Mr Chairman; allow me to thank you for inviting me to represent my fellow farmers in Zimbabwe and deliver a welcome short speech during this Global Workshop. I am informed you are here to develop a proposal to look for funds to expand the Sowing Diversity = Harvesting Security Programme managed by Oxfam Novib.
I feel honoured to be talking to development practitioners of your level.
Mr Chairman, the theme of this Programme “Sowing Diversity = Harvesting Security” is appropriate and relevant particularly now when we as farmers in Zimbabwe are experiencing extreme weather events caused by climate change which is leading to poor yields, hunger and extreme poverty. The above normal 2016 –2017 rainfall season followed by a poor start to the 2017 –2018 one is enough evidence of this.
Mr Chairman, the Sowing Diversity = Harvesting Security” is being implemented in 8 districts of Zimbabwe namely Goromonzi, Chiredzi, Matobo, Mt Darwin, Mudzi, Rushinga, Tsholotsho and Uzumba Maramba Pfungwe. I come from Murehwa which is one of the 3 districts implementing a similar project supported by the FAO Benefit Sharing Fund.
The activities implemented through the Oxfam Novib supported “Sowing Diversity = Harvesting Security are conducted in synergy with a programme called Benefit Sharing Fund (BSF). This cooperation has resulted in increased crop diversity, higher yields and resilience to climate shocks among smallholder farmers like myself. Smallholderfarmers in Zimbabwe have been “caged” to grow hybrid maize even in areas where rainfall amounts received are not enough to see the crop reaching maturity. This has resulted disappearance of farmer varieties including those thatare adaptable to changing climate.
Mr Chairman, I would like to thank the Sowing Diversity = Harvesting Security Programme which has seen the introduction of a wide range of crops including advanced breeding lines, old and new varieties and of bambara nuts, groundnuts, cowpeas, sorghum, finger millets, pigeon peas.
Mr Chairman, the use of Farmer Field Schools have made it easy to implement the project activities. In the Farmer Field Schools we work with agricultural extension officers, breeders from Crop Breeding Institutes, CIMMTY and ICRISAT, lecturers from universities and the gene bank staff. We are involved in Participatory Variety Selection (PVS) participatory Plant Breeding (PPB) and Participatory Variety Enhancement (PVE).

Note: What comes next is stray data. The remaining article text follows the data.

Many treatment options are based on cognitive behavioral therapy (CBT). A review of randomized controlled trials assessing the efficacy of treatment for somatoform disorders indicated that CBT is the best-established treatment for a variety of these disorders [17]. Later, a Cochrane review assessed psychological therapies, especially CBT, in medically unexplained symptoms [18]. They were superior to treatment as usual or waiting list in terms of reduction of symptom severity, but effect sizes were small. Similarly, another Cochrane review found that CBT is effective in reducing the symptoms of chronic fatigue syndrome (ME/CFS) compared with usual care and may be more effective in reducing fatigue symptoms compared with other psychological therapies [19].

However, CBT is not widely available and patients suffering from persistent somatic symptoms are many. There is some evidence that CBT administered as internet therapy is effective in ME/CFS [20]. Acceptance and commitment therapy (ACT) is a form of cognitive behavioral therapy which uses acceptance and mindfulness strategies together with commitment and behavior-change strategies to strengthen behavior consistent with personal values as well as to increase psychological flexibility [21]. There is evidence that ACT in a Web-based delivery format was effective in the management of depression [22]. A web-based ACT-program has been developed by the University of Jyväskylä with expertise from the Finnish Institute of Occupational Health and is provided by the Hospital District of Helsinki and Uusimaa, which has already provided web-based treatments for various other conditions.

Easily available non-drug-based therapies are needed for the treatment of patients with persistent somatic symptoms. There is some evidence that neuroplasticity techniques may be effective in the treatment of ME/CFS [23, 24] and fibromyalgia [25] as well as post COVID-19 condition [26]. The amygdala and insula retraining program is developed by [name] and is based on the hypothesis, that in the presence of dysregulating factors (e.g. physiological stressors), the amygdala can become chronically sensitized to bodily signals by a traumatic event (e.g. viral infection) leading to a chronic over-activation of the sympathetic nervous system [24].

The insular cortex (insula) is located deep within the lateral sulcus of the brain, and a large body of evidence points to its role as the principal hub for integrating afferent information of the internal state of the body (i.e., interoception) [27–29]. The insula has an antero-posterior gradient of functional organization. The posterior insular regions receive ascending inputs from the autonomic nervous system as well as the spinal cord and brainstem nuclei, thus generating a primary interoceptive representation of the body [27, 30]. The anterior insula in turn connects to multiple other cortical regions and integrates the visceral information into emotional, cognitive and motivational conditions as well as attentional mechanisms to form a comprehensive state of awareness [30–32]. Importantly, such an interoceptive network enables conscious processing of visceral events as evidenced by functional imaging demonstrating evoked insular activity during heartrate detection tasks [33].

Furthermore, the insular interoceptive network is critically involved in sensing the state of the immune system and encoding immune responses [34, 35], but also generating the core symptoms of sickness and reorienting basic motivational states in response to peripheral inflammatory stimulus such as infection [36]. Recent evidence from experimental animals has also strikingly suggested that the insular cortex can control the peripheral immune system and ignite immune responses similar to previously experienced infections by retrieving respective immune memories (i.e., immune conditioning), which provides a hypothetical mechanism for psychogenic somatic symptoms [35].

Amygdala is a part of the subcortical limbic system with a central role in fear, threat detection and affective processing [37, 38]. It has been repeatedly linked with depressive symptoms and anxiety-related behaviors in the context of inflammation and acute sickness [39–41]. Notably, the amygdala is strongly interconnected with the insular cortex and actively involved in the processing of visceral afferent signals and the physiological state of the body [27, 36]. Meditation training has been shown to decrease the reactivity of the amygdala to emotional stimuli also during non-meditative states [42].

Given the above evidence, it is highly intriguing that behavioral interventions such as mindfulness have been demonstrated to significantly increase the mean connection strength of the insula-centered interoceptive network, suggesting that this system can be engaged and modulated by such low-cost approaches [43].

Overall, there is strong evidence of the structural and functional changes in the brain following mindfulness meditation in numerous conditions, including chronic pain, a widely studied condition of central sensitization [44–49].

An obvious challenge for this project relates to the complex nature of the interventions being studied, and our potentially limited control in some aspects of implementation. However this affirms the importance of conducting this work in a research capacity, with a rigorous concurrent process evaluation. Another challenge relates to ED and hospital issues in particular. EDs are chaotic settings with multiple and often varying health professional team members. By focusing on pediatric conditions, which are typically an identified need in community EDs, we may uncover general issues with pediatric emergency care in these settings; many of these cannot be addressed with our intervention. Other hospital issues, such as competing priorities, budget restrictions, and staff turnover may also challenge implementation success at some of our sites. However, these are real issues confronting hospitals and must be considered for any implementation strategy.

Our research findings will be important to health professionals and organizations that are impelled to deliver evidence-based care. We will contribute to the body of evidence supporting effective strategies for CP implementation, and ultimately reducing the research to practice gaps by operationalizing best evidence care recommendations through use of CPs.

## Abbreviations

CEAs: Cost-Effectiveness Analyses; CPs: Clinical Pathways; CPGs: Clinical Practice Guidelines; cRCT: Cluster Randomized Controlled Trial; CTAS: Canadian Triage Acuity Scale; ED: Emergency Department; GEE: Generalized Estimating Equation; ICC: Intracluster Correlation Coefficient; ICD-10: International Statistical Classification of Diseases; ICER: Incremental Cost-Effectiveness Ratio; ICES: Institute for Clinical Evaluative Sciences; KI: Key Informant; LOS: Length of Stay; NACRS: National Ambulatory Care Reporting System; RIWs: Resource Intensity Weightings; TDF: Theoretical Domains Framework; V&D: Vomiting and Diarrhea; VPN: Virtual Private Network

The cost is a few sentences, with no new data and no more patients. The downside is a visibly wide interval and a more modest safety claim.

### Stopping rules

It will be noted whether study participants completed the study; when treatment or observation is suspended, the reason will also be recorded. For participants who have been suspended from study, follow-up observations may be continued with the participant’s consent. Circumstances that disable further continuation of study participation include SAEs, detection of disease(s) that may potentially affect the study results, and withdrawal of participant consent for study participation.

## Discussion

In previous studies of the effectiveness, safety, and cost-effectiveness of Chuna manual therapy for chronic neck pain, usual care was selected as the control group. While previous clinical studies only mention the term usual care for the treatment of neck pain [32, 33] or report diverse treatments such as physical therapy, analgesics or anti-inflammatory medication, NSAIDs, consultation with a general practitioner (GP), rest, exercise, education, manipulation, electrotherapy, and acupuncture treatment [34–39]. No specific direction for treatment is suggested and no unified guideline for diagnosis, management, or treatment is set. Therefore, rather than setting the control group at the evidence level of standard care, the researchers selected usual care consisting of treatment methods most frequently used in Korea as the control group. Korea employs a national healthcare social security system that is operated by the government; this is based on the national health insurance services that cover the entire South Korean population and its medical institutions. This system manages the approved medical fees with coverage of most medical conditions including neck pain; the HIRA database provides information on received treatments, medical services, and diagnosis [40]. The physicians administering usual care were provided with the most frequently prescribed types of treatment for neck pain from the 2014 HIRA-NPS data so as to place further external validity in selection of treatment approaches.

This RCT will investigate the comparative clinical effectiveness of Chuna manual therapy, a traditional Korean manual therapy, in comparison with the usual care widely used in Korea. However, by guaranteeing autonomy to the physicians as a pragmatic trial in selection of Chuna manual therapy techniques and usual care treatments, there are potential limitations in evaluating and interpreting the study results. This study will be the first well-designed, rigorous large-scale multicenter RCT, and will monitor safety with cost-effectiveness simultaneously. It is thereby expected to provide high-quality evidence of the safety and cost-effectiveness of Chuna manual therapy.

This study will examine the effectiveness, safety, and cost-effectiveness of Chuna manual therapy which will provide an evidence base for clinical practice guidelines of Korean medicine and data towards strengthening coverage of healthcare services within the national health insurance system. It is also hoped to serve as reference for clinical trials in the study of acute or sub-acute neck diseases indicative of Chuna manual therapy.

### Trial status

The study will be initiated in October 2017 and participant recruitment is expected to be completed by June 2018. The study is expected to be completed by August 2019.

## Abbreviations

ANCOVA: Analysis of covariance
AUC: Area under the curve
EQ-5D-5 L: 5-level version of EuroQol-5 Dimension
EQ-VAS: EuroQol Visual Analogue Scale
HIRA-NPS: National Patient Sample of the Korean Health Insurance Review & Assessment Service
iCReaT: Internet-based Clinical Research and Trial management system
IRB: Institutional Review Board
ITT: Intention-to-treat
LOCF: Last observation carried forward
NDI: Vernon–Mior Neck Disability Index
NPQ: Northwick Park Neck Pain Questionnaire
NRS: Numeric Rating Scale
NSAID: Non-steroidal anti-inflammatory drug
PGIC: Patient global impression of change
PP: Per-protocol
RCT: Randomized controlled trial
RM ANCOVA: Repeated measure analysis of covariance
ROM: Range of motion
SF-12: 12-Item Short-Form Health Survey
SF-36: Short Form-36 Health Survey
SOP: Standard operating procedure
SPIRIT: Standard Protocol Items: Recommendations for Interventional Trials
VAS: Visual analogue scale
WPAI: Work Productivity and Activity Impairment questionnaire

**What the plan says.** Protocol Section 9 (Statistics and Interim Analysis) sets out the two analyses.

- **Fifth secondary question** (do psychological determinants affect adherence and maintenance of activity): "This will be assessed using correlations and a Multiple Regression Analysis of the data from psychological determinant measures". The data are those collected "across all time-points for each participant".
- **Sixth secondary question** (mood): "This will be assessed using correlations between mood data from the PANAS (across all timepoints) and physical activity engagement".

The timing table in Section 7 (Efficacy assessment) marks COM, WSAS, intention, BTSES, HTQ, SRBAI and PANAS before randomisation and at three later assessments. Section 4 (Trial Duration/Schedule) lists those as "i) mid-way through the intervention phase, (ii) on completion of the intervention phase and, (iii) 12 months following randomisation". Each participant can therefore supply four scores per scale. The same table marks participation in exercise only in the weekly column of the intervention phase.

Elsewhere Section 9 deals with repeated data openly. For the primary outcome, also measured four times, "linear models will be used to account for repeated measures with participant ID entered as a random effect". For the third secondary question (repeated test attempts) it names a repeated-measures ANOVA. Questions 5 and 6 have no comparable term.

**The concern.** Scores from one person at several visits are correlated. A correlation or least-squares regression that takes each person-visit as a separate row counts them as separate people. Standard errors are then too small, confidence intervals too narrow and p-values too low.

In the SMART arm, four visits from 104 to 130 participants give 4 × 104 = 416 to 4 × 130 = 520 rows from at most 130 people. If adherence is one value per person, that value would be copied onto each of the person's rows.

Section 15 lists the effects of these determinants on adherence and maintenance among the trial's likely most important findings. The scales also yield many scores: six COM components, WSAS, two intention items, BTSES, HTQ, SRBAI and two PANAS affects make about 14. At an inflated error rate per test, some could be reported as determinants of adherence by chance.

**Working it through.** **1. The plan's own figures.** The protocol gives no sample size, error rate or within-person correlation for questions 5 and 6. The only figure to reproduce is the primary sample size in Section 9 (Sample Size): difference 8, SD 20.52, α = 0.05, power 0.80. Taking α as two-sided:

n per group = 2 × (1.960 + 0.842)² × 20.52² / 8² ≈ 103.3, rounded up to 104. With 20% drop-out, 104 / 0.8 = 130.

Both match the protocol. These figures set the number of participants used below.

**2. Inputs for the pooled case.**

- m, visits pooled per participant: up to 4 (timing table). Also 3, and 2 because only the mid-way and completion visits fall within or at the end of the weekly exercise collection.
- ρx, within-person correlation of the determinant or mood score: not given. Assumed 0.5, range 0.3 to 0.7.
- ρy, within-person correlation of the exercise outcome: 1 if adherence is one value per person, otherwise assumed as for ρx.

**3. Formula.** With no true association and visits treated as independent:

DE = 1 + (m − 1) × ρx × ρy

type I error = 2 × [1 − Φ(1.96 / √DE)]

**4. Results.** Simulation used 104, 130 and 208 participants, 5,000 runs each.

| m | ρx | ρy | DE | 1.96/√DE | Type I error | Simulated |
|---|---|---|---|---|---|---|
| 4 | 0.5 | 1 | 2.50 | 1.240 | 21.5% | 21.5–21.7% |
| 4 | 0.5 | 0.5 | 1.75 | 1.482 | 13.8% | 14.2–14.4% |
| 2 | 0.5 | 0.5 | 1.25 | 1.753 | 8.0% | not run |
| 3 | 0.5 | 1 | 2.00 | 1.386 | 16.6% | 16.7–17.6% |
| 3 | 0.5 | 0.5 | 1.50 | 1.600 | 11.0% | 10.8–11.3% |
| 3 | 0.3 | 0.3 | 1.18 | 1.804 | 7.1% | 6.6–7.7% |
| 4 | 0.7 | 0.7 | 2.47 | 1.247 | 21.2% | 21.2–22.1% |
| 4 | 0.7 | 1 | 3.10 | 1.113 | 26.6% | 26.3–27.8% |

As a result, farmers in project areas are growing a diverse range of crops sourcedfrom theNational Bank of Zimbabwe, ICRISATand CIMMYT. Apart from that farmers in the FFSs are growing and evaluating the performance of advance lines from Crop Breeding Institute, CIMMYT and ICRISAT and selecting breeding lines and crop varieties that are suitable for their environments since project inception. As smallholderfarmers we are aiming to increase the area under other cropssuch as sorghum, groundnuts, cowpeas and millets since these are important for nutrition security.
Farmers from various project district has gained knowledge on what is happening to temperatures and rainfall in our villages. Temperatures are generally warmer now and on average we are receiving less rainfall compared to what was happening 35 years ago when I first came to my village as a young mother. We are informed that this what you call CLIMATE CHANGE. With all the knowledge and crop diversity introduced within our communities, we are confident that we will stay above the climate change curve.
Mr Chairman, I am happy to let you know that in my community we have been promised funding support by CTDO to construct a community seed bank. This will add to the 14 seed banks which have been or are being constructed indifferent communities.
Before I sit down Mr Chairman, may I bring to your attention two issues which your proposal should include in addition to the others that you are already doing:
1. Ideas to increase market linkages and income generation for smallholder farmers like me
2. Bringing youths into agriculture in order to reduce rural to urban migration.
With these few words I welcome you to Zimbabwe and indeed to the communities that you will visit tomorrow.
I thank you.